Federal law enforcement roundup

  • Manufacturing while foreign: Holman Jenkins compares Department of Justice’s handling of General Motors case with those of Toyota and Takata [WSJ, paywall]
  • “Electronic surveillance by the Drug Enforcement Administration has tripled over the past 20 years, and much of that increase has involved bypassing the federal courts.” [Brad Heath, USA Today via Balko]
  • Sen. Hatch: criminal justice reform needs to include reform on issue of mens rea/criminal intent [John Malcolm, Daily Signal]
  • Clinton administration tended to embed its anti-gun gestures in its then-popular carceral-state enactments [Jesse Walker on the 12-year lull in anti-gun legislation and whether it’s ending]
  • New DoJ policy on corporate criminal prosecutions risks scapegoating [Thaya Knight, Cato] Despite transient surge early in Obama years, federal white-collar crime prosecutions have now fallen to 20-year low [TRAC Reports]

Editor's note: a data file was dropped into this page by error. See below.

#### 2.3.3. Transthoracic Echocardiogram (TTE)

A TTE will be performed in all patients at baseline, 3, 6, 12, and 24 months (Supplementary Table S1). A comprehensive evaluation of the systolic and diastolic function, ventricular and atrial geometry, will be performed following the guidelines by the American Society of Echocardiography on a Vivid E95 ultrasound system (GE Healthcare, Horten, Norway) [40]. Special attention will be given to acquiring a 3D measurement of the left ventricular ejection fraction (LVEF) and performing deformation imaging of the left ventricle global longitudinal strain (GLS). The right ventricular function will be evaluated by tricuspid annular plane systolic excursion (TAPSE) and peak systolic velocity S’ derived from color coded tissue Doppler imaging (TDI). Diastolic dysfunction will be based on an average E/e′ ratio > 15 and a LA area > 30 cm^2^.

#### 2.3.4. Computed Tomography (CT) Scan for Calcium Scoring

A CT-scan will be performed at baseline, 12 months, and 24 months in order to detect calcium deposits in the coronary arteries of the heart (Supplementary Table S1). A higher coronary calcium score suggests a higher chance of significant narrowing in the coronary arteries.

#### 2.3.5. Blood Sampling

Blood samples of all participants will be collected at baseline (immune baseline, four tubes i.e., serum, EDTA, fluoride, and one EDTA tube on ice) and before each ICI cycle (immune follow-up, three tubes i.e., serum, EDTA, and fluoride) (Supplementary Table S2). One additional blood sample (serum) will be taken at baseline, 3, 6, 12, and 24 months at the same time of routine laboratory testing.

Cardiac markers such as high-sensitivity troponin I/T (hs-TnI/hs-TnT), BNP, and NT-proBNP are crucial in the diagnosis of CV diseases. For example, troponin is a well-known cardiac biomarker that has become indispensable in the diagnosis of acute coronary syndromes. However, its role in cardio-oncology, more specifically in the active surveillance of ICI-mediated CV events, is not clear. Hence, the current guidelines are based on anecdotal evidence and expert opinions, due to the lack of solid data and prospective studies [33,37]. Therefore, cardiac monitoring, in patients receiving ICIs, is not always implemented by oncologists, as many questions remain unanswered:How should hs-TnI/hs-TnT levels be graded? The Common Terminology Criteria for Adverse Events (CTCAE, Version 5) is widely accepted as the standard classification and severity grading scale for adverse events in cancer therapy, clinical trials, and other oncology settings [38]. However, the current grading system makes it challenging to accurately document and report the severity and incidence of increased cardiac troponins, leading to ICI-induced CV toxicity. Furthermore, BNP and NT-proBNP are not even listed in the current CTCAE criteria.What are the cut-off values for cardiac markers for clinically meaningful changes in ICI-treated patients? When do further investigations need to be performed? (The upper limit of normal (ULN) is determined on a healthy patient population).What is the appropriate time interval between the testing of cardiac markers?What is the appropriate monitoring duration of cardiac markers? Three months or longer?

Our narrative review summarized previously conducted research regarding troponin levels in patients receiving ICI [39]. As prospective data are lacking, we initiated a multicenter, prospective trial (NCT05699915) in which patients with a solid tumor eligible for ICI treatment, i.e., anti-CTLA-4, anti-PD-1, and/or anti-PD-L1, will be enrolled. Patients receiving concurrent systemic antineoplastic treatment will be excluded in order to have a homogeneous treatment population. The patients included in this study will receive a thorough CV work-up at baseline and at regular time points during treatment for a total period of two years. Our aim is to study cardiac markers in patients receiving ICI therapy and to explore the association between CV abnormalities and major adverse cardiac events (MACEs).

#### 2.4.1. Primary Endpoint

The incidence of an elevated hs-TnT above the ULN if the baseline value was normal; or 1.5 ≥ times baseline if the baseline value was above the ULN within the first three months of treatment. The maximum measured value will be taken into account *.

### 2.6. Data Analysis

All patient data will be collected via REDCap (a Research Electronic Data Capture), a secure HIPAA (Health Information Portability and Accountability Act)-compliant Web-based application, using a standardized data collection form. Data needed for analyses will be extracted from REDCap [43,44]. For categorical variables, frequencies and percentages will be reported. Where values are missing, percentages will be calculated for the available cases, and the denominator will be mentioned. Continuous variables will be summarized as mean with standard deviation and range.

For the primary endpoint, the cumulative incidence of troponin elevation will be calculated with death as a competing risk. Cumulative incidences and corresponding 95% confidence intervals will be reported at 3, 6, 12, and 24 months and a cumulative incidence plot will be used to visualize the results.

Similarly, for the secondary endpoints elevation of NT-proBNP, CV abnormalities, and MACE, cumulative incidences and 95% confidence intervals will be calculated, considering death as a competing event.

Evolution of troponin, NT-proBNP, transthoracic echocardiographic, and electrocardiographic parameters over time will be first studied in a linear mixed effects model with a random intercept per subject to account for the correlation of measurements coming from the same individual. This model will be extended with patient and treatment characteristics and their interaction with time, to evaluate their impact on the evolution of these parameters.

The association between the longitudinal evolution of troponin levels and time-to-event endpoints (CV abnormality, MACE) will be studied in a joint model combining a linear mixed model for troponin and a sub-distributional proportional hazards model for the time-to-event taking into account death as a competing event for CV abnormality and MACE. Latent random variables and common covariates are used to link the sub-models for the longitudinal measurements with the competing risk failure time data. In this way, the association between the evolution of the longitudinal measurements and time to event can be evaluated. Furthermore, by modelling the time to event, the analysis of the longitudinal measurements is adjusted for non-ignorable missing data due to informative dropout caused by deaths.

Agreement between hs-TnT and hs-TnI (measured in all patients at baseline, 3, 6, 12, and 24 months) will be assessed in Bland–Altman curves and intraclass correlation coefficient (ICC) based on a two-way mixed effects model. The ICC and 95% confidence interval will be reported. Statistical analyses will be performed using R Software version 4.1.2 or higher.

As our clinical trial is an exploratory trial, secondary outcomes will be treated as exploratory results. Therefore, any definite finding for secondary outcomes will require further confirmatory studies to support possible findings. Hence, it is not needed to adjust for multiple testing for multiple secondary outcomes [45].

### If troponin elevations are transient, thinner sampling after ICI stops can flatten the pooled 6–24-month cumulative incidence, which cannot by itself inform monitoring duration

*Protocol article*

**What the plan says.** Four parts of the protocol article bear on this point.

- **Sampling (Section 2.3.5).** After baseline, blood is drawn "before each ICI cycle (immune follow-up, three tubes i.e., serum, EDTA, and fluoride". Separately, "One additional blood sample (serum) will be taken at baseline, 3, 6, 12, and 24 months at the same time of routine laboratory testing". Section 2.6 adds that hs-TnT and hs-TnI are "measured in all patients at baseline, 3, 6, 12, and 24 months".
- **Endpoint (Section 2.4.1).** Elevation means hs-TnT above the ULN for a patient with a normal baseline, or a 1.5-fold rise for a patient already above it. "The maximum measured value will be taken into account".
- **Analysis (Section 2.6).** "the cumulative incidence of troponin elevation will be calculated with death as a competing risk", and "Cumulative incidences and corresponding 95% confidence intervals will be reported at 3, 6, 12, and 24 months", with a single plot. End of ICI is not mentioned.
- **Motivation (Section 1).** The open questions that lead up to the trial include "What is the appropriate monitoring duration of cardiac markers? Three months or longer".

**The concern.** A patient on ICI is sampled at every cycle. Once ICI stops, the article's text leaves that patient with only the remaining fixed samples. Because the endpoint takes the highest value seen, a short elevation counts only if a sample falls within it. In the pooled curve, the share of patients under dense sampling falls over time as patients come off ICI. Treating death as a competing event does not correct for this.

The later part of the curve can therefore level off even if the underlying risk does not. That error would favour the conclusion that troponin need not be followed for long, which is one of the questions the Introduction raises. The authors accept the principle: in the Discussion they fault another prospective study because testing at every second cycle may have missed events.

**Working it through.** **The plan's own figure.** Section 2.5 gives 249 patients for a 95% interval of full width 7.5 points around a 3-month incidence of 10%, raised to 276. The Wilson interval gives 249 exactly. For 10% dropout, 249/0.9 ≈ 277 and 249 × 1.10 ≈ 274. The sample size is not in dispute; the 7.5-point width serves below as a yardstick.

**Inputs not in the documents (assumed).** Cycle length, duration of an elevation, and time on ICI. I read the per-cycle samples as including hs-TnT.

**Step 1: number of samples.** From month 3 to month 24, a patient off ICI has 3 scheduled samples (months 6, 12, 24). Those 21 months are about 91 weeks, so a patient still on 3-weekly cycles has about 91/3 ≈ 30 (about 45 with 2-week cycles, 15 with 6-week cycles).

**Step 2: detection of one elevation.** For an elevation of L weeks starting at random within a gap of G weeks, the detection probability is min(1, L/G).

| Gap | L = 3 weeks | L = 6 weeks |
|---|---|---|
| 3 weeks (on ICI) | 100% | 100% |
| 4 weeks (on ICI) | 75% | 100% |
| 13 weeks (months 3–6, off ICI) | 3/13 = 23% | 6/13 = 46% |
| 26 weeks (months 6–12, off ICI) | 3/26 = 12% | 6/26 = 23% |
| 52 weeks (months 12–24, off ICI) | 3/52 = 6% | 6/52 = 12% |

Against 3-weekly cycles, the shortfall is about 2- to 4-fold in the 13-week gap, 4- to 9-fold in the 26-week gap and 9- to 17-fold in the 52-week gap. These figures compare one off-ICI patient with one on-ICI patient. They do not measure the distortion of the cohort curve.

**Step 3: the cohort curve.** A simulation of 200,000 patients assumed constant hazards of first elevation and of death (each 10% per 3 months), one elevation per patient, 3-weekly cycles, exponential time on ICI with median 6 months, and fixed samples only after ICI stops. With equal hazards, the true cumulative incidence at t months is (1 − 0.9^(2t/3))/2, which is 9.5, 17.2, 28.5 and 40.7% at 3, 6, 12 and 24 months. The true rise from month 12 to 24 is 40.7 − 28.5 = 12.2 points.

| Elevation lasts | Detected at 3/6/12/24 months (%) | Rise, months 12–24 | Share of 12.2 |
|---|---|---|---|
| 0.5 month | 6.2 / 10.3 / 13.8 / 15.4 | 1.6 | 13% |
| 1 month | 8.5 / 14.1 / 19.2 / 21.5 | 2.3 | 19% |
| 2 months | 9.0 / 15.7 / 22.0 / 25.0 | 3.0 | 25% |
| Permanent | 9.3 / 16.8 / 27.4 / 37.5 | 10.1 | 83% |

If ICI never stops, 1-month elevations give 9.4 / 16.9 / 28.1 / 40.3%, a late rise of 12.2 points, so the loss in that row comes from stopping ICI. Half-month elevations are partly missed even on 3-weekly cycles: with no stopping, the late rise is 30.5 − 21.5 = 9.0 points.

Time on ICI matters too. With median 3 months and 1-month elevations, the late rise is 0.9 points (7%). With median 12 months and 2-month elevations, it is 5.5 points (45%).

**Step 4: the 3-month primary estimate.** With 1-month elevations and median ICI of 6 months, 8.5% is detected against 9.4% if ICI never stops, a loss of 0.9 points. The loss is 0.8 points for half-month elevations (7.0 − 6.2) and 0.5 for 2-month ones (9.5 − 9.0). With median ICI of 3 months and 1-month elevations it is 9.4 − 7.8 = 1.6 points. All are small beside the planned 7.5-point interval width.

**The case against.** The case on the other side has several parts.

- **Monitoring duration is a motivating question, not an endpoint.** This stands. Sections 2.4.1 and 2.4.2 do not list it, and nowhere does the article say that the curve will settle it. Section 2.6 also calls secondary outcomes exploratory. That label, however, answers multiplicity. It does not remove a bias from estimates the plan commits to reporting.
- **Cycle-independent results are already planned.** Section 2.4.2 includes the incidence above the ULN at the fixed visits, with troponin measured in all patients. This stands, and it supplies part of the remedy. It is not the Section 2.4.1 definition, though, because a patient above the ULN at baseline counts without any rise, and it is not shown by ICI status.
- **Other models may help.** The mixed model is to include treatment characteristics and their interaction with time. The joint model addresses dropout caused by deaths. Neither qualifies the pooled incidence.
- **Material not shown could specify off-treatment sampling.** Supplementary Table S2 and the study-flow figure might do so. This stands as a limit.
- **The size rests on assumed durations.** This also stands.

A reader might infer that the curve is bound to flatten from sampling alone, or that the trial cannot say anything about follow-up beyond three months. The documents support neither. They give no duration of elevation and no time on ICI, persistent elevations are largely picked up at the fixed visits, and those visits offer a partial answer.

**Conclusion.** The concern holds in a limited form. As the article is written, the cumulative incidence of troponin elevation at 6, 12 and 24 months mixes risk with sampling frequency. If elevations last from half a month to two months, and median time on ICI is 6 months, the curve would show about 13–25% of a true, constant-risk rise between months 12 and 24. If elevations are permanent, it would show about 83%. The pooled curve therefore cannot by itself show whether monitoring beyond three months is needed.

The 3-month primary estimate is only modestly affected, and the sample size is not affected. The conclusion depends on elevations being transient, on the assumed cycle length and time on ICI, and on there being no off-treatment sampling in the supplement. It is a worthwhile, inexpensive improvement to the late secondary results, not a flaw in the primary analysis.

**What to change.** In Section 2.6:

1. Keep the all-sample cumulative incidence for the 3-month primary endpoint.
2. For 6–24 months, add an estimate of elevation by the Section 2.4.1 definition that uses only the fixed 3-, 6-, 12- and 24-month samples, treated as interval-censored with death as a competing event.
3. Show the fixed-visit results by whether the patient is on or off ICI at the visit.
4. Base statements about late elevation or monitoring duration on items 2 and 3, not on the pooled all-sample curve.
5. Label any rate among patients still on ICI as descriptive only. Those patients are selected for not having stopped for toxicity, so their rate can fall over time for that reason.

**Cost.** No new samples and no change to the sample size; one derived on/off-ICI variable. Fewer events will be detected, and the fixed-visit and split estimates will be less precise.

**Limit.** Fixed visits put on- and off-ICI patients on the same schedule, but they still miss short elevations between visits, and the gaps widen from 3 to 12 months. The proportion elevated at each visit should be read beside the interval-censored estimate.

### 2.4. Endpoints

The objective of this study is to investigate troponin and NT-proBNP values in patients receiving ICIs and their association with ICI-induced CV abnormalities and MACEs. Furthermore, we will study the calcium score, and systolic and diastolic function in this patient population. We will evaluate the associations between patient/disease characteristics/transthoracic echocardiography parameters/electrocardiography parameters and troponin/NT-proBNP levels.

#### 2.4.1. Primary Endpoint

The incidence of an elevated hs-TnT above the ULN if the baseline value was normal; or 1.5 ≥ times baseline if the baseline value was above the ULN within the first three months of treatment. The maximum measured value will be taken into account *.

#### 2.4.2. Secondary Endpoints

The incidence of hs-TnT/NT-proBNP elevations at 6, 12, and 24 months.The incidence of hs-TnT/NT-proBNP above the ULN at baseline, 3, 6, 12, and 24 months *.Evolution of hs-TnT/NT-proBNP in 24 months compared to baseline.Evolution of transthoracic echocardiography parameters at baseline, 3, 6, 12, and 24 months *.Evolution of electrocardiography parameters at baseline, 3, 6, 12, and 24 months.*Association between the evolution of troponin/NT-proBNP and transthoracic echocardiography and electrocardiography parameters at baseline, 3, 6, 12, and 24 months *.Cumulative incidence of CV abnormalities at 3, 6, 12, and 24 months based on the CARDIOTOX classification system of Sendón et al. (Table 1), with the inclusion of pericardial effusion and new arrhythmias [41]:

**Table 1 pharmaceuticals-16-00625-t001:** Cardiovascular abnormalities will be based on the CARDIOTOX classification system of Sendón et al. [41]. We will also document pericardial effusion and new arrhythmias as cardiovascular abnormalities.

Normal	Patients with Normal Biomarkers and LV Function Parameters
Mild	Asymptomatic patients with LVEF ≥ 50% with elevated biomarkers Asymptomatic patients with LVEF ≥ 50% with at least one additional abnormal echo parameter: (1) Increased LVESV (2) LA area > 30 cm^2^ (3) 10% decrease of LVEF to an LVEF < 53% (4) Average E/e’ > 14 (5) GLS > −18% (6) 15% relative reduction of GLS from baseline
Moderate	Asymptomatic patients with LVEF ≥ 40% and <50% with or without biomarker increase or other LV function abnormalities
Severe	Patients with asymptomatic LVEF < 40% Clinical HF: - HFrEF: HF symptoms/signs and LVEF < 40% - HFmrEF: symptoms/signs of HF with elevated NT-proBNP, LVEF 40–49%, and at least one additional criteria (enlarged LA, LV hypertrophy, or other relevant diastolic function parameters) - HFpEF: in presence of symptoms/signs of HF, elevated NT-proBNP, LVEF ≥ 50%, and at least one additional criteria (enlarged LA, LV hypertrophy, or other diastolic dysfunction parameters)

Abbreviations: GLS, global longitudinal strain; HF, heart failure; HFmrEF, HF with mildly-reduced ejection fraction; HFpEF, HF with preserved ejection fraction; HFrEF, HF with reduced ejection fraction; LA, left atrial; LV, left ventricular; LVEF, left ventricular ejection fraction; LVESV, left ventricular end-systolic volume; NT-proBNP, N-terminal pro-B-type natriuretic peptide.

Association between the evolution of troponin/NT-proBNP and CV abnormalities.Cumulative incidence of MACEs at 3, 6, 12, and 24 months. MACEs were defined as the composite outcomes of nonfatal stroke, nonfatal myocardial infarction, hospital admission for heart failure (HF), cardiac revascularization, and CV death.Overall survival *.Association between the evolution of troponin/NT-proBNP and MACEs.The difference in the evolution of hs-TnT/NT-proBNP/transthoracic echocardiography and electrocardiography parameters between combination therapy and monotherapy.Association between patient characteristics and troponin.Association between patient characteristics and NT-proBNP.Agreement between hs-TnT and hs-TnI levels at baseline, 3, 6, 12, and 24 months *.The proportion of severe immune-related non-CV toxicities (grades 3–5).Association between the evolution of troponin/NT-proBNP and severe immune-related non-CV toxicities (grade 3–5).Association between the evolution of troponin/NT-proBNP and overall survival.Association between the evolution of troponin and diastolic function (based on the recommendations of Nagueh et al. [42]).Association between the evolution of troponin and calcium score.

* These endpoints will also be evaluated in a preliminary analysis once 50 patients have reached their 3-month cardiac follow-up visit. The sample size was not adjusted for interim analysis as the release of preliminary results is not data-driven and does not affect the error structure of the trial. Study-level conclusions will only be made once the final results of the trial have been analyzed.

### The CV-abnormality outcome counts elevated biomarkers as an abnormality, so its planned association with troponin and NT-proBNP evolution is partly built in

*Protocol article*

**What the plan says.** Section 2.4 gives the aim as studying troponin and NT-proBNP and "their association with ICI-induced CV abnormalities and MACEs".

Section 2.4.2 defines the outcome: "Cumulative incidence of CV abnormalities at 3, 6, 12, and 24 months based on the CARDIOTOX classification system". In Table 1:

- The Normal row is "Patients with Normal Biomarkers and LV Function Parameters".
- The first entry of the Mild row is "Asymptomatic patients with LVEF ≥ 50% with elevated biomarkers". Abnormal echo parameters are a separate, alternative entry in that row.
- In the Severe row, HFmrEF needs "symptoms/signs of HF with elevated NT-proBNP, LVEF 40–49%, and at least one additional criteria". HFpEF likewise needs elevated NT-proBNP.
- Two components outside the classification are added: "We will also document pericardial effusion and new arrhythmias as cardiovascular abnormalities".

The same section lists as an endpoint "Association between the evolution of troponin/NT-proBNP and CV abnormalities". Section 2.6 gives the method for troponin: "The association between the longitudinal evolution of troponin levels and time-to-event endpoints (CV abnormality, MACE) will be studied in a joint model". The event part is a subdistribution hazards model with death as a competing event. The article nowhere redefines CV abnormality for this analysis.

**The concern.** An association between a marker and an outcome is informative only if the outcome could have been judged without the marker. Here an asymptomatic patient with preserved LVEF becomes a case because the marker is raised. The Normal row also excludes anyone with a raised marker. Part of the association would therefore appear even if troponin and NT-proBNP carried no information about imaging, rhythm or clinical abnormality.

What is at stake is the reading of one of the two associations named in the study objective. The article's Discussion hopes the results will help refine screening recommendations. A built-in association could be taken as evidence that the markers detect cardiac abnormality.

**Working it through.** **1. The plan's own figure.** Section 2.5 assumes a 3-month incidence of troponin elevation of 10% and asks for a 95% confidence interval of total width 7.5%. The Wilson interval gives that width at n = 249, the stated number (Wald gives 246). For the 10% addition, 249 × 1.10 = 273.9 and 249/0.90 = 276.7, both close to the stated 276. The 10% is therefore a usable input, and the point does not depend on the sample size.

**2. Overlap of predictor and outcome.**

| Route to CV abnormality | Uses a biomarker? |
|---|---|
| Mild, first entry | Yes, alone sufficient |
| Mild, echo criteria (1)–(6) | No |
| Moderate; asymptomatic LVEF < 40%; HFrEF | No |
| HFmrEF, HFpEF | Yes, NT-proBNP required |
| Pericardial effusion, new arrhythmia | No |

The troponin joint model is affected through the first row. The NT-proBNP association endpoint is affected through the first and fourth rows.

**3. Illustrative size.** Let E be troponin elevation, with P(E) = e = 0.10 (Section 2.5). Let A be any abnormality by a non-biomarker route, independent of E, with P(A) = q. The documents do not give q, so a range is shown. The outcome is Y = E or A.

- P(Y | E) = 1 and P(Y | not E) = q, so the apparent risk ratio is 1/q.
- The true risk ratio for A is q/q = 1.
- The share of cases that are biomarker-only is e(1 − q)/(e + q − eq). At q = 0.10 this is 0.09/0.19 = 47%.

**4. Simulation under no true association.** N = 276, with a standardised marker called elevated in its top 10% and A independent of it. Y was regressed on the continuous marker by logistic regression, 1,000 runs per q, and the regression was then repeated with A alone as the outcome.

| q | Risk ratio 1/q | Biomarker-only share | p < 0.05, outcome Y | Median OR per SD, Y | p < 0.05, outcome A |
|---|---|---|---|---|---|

• A legal remedy should federal law enforcers falsely malign you in a press release? Dream on [Scott Greenfield]
  • If you oppose high U.S. incarceration rate, but wish more corporate executives went to prison, check your premises [Matt Kaiser, Above the Law]


  • Prosecuting corporate executives is something that needs to be decided on a case by case basis. I think the key is to show that the executive was actually the cause of the illegality. It shouldn’t be enough that he simply was the head of a company that did something illegal.

    The peanut butter executive was convicted of knowingly shipping food tainted with salmonella. Not just shoddy conditions, not just faking lab results, but actually knowingly shipping food that could – and did – kill people. This deserves prison even if you think the incarceration rate is currently too high, and I don’t see how anyone could disagree. I wouldn’t stop at the executives, either. If the guy who drove the truck knew he was delivering contaminated product, he should also be charged.

  • I agree — Kaiser may also agree, I’m not sure — that the peanut butter case was exceedingly egregious and that supporting prison time for the convicted executive is consistent with the wider opinion that the U.S. criminal justice system overuses prison time in both white-collar and blue-collar crime contexts.

  • David C, I agree to a point. I think that yes, if people have committed a crime they should be punished and that it looks like the peanut CEO committed a crime. That said, we go too quickly to prison and that’s a problem for white-collar as well as other crimes.